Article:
It’s taken for granted, in our scientific democratic age, that public policies, and the settled view on potentially controversial matters, must be ‘evidence based’, in pleasingly rational contrast to beliefs based upon superstition or an established religion.
It sounds like progress, but in recent years I’ve come to learn that the phrase ‘evidence-based’ is not a synomym for ‘honest and scientific’. The problem with evidence is that it’s like statistics: you can use factual evidence to prove any case you wish to promote, if you are selective enough. I have come across PR officers, and even eminent scientists in the pay of a vested interest, who treat evidence rather like a toddler treats a fruit cake studded with sweets: picking it over for their favourite bits.
A couple of years ago, investigating the scandal of an unrecognized industrial illness, I learned that a government inquiry had cleared the sector concerned of any wrong-doing. Mmm, I thought, I bet there’s the phrase ‘no evidence’ in the Executive Summary of the report, and I bet the research had been reverse-engineered to produce this phrase. There was, and it had been. The study hadn’t even been completed, so the ‘no evidence’ bit was a self-fulfilling prophecy. It had been carried out by a perfectly respectable scientific institution, but one sponsored by the industry in question.
The phrase ‘There’s no evidence…’ that one hears frequently from corporations, government departments and the like, in practice is sometimes a code for one of the following statements:
- ‘There’s only no evidence because we’ve blocked funding for the relevant research.’
- ‘There’s quite a lot of evidence, but it’s failed to convince me.’
- ‘There’s quite a lot of evidence, but I’ve chosen to ignore it.’
- ‘There’s a huge amount of damning evidence contrary to our policy, but we still prefer it anyway, because we fear the consequences of a change in stance.’
This calculated, selective approach contrasts unfavourably with, for example, the discipline for encouraging reliability of evidence in a court case. This is based on Judeo-Christian principles: one is invited to hold the Bible and swear to tell ‘The truth, the whole truth and nothing but the truth.’ The practice of being ‘evidence-based’ typically means dispensing with the latter two elements of the oath.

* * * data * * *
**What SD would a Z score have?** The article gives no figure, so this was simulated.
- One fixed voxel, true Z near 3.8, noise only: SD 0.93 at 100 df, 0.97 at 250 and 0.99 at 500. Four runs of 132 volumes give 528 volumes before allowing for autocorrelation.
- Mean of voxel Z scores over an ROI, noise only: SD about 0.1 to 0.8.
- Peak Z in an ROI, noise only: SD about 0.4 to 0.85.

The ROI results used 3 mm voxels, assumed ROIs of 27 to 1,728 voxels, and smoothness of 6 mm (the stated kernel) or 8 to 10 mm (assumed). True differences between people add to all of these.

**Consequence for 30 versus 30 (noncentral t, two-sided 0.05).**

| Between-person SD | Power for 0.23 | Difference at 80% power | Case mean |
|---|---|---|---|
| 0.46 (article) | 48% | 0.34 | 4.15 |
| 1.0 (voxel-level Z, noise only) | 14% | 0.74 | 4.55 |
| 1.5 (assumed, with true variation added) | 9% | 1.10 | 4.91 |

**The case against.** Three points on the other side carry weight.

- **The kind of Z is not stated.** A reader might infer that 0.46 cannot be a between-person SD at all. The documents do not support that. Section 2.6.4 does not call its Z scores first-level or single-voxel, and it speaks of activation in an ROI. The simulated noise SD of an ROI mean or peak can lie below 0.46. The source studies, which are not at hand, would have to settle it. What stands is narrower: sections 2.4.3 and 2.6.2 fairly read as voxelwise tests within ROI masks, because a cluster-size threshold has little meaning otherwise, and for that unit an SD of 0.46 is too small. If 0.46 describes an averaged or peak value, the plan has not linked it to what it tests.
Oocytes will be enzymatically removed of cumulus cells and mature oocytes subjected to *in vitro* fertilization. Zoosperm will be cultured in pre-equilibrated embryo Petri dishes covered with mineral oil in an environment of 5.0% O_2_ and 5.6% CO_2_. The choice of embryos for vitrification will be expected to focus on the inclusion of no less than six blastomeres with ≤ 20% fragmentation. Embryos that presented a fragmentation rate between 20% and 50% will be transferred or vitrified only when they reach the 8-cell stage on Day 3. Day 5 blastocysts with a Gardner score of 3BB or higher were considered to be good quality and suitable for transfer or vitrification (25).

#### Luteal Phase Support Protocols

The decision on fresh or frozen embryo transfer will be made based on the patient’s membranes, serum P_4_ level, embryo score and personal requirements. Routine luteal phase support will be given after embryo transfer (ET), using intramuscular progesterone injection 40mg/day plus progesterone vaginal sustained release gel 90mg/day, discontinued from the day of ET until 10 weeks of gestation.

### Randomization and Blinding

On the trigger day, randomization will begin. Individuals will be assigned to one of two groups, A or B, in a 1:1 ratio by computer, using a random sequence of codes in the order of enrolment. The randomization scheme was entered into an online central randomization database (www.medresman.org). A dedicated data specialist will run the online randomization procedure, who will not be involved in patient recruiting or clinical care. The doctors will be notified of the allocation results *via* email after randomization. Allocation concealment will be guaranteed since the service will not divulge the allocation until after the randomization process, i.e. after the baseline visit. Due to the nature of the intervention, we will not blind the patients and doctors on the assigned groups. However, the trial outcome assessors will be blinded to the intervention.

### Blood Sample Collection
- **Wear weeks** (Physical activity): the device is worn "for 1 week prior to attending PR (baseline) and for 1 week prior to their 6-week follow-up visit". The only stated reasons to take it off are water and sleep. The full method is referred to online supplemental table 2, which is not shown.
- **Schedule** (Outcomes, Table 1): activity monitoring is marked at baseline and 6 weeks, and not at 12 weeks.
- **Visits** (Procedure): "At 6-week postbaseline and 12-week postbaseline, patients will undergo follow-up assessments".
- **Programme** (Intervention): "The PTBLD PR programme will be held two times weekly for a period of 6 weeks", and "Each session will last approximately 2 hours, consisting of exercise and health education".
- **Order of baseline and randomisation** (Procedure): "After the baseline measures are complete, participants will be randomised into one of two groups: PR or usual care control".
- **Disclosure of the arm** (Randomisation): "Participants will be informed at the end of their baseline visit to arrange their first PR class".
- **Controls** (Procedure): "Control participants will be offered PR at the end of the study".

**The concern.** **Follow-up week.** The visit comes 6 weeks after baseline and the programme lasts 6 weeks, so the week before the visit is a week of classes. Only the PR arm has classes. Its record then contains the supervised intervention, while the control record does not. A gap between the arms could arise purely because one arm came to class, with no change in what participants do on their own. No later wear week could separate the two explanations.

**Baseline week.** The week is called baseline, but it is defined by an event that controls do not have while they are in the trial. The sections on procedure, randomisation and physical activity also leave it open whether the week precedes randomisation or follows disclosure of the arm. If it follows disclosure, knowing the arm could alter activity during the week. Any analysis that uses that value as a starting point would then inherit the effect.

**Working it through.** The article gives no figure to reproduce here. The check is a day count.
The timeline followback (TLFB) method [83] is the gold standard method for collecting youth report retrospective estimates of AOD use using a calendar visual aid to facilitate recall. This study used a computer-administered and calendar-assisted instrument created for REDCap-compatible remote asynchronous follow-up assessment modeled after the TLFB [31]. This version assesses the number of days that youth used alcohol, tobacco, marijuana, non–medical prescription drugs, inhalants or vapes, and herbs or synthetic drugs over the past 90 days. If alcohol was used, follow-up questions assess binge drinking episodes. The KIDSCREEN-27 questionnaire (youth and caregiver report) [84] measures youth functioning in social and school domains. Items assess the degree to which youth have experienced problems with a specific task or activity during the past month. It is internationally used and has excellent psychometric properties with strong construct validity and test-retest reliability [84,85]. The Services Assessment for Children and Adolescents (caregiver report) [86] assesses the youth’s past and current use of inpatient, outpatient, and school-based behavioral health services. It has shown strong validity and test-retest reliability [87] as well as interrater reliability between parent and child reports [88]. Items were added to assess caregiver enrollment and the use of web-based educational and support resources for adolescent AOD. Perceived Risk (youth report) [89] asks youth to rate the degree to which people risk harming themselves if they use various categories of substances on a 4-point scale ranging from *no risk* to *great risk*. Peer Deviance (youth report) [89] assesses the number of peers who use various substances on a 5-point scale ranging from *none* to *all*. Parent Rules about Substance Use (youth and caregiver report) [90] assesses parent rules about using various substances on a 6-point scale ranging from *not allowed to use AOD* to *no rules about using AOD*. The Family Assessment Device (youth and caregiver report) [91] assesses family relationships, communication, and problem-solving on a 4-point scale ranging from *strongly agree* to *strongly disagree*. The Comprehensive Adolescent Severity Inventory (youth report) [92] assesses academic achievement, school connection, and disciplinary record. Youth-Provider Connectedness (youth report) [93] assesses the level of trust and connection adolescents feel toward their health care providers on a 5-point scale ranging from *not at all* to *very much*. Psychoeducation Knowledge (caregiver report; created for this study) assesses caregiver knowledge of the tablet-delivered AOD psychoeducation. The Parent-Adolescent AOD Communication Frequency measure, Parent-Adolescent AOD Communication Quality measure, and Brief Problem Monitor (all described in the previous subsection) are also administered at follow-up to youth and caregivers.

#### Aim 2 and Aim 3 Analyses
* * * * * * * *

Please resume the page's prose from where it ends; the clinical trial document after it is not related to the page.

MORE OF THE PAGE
Evidence needs supplementing by things like examination of conscience; an understanding of the consequences of one’s actions or inactions; a sense of social responsibility. There is an essential role for concepts that are not testable scientifically: wisdom, judgement, responsibility, care and love. At a very personal level, this means knowing that presenting available evidence in such a highly selective way that it amounts to a deception of the public is morally wrong. You can’t prove this scientifically; it stems from values. As Moses put it (Exodus 23: 1-2 and 6-8):
“You shall not circulate a false report. Do not put your hand with the wicked to be an unrighteous witness. You shall not follow a crowd to do evil; nor shall you testify in a dispute so as to turn aside after many to pervert justice. … And you shall take no bribe, for a bribe blinds the discerning and perverts the words of the righteous.”
This advice is as relevant to an eminent scientist in an esteemed university or investment banker or politician today, as it was for a trader in pre-Christian Judea. We wouldn’t have had the banking crisis, or other recent scandals, if as a society we’d been more or less following this timeless guidance.
- This is a shortened version of an article that appears in the May edition of Church & Town, the parish magazine of St Andrews, Ampthill Bedfordshire UK.